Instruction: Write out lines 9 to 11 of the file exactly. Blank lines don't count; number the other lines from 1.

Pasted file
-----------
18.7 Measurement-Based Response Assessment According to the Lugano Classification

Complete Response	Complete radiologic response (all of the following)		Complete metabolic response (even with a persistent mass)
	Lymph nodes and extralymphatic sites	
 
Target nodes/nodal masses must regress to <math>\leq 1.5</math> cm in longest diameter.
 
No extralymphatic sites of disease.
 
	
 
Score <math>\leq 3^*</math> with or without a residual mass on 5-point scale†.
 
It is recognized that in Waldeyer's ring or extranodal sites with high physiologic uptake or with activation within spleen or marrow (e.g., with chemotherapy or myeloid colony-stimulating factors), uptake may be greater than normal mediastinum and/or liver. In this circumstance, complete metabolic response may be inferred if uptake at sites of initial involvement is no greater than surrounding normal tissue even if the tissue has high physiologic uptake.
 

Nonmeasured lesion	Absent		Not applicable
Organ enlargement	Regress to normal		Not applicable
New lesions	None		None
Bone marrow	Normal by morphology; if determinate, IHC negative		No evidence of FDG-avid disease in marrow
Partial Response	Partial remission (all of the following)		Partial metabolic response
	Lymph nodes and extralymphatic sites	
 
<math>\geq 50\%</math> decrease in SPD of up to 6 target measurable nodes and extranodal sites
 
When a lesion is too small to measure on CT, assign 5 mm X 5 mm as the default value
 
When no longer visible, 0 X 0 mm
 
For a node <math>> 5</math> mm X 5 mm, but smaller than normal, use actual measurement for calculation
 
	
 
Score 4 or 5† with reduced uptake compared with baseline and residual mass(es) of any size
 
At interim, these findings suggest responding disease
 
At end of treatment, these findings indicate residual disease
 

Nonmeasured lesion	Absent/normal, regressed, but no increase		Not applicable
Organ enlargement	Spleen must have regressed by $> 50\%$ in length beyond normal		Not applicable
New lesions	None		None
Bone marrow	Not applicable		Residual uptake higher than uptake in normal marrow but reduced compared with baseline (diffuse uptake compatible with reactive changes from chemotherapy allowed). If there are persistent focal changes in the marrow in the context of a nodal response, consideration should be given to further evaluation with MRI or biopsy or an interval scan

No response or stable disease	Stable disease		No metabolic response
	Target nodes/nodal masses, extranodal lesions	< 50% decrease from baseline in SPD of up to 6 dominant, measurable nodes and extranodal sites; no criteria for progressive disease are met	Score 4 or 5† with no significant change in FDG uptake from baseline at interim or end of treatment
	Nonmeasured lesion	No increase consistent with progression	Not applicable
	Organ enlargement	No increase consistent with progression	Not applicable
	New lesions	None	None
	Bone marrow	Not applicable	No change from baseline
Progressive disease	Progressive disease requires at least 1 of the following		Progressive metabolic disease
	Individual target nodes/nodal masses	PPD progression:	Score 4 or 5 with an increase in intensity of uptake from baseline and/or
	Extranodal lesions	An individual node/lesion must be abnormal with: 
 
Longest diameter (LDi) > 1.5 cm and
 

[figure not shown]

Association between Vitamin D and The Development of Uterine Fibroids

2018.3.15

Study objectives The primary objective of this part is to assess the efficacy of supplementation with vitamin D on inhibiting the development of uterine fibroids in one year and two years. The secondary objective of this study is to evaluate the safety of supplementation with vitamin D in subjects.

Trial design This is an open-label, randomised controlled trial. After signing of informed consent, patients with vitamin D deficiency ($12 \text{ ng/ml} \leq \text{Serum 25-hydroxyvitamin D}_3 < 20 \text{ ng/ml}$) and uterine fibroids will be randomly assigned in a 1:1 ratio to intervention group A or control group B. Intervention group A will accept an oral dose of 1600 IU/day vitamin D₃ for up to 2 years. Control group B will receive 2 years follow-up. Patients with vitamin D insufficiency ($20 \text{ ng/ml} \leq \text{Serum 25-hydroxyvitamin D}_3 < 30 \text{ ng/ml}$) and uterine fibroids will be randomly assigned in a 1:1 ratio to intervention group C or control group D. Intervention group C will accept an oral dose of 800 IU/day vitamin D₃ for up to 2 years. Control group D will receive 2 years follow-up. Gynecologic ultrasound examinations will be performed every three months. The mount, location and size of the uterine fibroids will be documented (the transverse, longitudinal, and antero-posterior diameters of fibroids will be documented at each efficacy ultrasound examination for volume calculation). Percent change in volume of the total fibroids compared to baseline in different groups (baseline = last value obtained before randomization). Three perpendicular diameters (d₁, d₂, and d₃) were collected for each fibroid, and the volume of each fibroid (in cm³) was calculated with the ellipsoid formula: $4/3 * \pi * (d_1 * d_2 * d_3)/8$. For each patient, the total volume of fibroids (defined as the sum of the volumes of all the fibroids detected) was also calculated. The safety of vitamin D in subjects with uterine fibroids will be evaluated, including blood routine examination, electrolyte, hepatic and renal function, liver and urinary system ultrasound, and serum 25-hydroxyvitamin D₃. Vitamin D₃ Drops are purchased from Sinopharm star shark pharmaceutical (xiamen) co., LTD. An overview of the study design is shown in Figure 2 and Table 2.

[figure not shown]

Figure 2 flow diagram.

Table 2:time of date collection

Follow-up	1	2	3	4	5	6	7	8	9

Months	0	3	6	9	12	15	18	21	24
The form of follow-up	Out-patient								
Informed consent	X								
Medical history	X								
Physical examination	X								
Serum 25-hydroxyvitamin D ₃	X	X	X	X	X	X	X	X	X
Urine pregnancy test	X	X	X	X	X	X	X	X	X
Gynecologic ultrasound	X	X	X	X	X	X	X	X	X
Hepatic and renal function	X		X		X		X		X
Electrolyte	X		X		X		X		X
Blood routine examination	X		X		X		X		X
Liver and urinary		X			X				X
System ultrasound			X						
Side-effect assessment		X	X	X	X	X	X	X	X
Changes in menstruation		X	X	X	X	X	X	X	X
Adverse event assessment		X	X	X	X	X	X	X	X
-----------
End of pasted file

Organ enlargement	Regress to normal		Not applicable
New lesions	None		None
Bone marrow	Normal by morphology; if determinate, IHC negative		No evidence of FDG-avid disease in marrow